Jonathan Armstrong, Partner at Cordery Compliance, joins Tom Fox on this episode of the ESG Report to discuss important supply chain issues in the EU and Baltic regions. They talk about how legislation has evolved and the importance of looking at ESG risks with a holistic view. 



Evolution of Due Diligence Legislation

“What have you seen legislative-wise around supply chain due diligence from that part of the EU?” Tom asks Jonathan. He responds that he and his team have done major work in modern slavery and supply chain due diligence in the EU and Baltics. There has been region-wide legislation, as well as country-specific legislation, he comments. Tom asks how this plays into an overall ESG framework. Jonathan remarks, “I think there’s almost three forces at play. There’s the legislative changes; there’s corporations trying to do ESG well and be regarded as good corporate citizens; and then there are potentially consumers voting with their feet as well … by not buying those products.” Consumers in the fashion and apparel industries particularly, ‘vote with their feet’ by refusing to buy from companies with bad ESG practices.


A Holistic Approach

Tom comments that a regulatory framework as well as taking a holistic approach to supply chain management would lead more companies to put processes into place to comply with the law, which would ultimately lead to more efficient supply chain procedures. Jonathan agrees. Companies who do ESG well assess supply chain risks holistically, he points out. In particular, they look at where and with whom their suppliers transact business. Although some countries are prone to higher risk, it’s not as cut and dry as labeling those countries bad and others good. He shares an example of a UK manufacturer who brought slave labor from Asia to the UK. “He just imported the problem,” Jonathan says. His UK retailers felt good about buying locally, but unknowingly was still supporting child labor.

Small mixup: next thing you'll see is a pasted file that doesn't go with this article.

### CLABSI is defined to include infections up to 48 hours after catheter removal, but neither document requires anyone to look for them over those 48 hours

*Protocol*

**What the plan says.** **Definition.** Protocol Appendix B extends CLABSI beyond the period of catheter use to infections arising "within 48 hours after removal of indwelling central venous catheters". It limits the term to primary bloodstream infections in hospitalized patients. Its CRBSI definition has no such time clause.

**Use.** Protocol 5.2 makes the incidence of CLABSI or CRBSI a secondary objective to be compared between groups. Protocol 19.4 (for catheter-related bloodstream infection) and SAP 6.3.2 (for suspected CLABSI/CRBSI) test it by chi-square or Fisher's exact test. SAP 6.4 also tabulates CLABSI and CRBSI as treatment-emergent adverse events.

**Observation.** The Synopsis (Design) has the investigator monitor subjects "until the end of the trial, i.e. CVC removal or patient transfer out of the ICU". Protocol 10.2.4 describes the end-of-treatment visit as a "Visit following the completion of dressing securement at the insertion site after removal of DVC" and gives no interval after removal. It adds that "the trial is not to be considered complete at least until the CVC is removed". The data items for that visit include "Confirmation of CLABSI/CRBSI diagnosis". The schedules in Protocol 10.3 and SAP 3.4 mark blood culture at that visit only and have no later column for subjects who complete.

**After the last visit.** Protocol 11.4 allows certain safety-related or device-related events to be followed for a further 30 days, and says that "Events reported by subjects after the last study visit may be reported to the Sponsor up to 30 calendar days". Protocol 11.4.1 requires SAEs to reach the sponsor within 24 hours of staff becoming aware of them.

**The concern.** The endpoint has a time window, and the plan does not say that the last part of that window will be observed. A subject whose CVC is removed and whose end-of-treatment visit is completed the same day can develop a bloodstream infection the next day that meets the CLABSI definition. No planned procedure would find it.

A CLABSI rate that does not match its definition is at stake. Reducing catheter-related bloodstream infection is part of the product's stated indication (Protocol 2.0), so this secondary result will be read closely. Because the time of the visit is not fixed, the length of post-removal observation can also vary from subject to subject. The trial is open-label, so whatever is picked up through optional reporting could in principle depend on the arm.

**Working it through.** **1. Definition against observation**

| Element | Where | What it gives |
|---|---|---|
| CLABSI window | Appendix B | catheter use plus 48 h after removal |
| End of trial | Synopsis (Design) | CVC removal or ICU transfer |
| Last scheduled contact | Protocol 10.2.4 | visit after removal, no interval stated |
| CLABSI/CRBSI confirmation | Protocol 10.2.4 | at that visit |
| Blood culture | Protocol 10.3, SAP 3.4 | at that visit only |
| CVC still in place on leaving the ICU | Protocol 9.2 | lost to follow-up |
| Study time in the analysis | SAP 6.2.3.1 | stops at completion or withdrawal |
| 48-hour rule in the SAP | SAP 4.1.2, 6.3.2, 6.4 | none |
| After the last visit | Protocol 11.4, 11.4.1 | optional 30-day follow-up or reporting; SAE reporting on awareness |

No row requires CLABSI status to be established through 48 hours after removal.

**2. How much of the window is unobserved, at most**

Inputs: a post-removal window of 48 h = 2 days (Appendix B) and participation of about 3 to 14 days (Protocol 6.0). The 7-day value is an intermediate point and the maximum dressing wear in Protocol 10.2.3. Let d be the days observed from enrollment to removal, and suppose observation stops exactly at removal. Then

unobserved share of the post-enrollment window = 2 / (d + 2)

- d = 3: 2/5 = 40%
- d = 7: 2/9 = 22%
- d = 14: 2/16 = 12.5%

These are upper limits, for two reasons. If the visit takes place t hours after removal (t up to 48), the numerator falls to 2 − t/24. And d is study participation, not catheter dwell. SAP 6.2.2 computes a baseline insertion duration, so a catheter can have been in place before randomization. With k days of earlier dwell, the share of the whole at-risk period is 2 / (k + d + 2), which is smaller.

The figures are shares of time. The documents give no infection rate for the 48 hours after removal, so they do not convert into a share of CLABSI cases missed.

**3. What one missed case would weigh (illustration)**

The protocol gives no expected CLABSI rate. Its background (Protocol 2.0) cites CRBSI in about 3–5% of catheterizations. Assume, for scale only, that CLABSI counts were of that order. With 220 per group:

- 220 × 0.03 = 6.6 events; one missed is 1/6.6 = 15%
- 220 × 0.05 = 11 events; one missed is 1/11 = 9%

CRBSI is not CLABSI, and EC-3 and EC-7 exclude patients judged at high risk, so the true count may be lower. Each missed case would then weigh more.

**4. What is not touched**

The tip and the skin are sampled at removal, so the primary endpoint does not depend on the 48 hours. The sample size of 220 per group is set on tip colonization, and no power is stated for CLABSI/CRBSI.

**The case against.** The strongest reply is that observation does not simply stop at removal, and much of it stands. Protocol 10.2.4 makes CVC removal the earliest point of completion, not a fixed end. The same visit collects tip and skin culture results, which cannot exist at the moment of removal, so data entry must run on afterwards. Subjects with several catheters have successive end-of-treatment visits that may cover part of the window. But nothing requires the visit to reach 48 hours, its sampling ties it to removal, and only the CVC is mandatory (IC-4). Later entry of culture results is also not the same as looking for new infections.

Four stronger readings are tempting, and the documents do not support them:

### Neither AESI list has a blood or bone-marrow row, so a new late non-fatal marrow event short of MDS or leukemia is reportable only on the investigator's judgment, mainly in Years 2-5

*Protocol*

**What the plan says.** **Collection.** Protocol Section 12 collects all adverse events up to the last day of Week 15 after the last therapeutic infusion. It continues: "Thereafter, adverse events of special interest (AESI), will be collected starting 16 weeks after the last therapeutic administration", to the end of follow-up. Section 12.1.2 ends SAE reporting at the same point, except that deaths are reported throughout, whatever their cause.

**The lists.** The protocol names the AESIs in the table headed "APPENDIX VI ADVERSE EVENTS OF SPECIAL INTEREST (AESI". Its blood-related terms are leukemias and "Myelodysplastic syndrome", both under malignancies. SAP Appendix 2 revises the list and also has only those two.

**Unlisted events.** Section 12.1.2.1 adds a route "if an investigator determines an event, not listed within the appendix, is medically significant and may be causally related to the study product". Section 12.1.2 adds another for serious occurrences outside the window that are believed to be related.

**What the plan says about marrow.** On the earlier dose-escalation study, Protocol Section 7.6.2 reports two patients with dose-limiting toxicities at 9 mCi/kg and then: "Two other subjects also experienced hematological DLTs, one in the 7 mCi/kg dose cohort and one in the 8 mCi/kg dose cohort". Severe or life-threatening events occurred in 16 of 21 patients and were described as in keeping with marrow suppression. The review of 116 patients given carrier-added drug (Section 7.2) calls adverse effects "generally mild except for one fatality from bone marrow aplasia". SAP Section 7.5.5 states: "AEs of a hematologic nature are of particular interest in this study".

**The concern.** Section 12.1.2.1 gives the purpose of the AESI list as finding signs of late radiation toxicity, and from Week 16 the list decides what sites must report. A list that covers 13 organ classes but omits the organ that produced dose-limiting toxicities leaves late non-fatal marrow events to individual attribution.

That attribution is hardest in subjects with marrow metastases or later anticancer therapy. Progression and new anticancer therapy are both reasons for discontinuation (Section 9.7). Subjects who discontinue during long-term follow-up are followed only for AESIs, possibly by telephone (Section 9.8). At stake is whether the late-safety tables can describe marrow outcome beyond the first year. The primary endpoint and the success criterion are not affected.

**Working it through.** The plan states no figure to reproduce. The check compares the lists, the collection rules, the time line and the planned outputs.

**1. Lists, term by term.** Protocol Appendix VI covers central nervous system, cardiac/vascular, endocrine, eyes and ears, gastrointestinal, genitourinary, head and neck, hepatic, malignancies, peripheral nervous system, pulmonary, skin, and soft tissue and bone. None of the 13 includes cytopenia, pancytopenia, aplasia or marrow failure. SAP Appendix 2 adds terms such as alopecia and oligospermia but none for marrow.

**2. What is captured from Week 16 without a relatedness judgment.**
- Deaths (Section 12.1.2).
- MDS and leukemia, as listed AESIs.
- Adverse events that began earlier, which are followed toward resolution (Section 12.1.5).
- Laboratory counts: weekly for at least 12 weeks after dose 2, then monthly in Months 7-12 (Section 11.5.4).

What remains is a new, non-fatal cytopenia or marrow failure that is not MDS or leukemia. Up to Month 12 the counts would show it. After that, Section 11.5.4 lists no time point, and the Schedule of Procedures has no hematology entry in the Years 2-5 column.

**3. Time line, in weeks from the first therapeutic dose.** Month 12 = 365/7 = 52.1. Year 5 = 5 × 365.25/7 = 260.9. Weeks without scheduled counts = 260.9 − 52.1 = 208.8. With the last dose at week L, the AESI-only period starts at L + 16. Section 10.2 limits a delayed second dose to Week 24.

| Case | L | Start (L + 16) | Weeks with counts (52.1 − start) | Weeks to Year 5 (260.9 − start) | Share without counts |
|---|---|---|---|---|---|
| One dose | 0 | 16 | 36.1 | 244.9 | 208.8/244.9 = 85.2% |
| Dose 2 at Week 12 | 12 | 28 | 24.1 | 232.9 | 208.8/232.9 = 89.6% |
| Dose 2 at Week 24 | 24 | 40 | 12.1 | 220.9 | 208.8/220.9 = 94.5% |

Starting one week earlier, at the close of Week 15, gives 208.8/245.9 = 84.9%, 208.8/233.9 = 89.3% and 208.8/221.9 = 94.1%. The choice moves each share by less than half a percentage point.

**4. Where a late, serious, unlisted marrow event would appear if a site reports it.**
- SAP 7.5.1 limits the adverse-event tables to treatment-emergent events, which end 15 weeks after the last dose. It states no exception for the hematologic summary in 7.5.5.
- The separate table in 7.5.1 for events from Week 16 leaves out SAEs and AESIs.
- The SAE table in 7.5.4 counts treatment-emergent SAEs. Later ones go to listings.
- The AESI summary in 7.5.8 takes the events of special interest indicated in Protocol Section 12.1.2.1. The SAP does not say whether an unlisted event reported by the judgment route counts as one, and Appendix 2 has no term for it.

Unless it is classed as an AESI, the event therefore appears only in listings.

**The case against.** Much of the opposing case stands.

Not Easy to Fix

“It isn’t an easy problem to fix,” Jonathan tells Tom. “But that doesn’t mean that we shouldn’t try and have in place clear expectations of our suppliers.” Due diligence and training are important in addressing these issues. Jonathan comments that confusing legislation – the voluntary Modern Slavery Register in the UK is a prime example – is adding to the problem instead of resolving it. Companies have differing opinions about their responsibility to report, and some even have instigated litigation to oppose reporting. Overall, he says, “There is a real need for transparency, and there’s also a need for corporations to invest more in doing the right thing and evidence that doing, rather than just saying they are doing the right thing.”



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Cordery Compliance 

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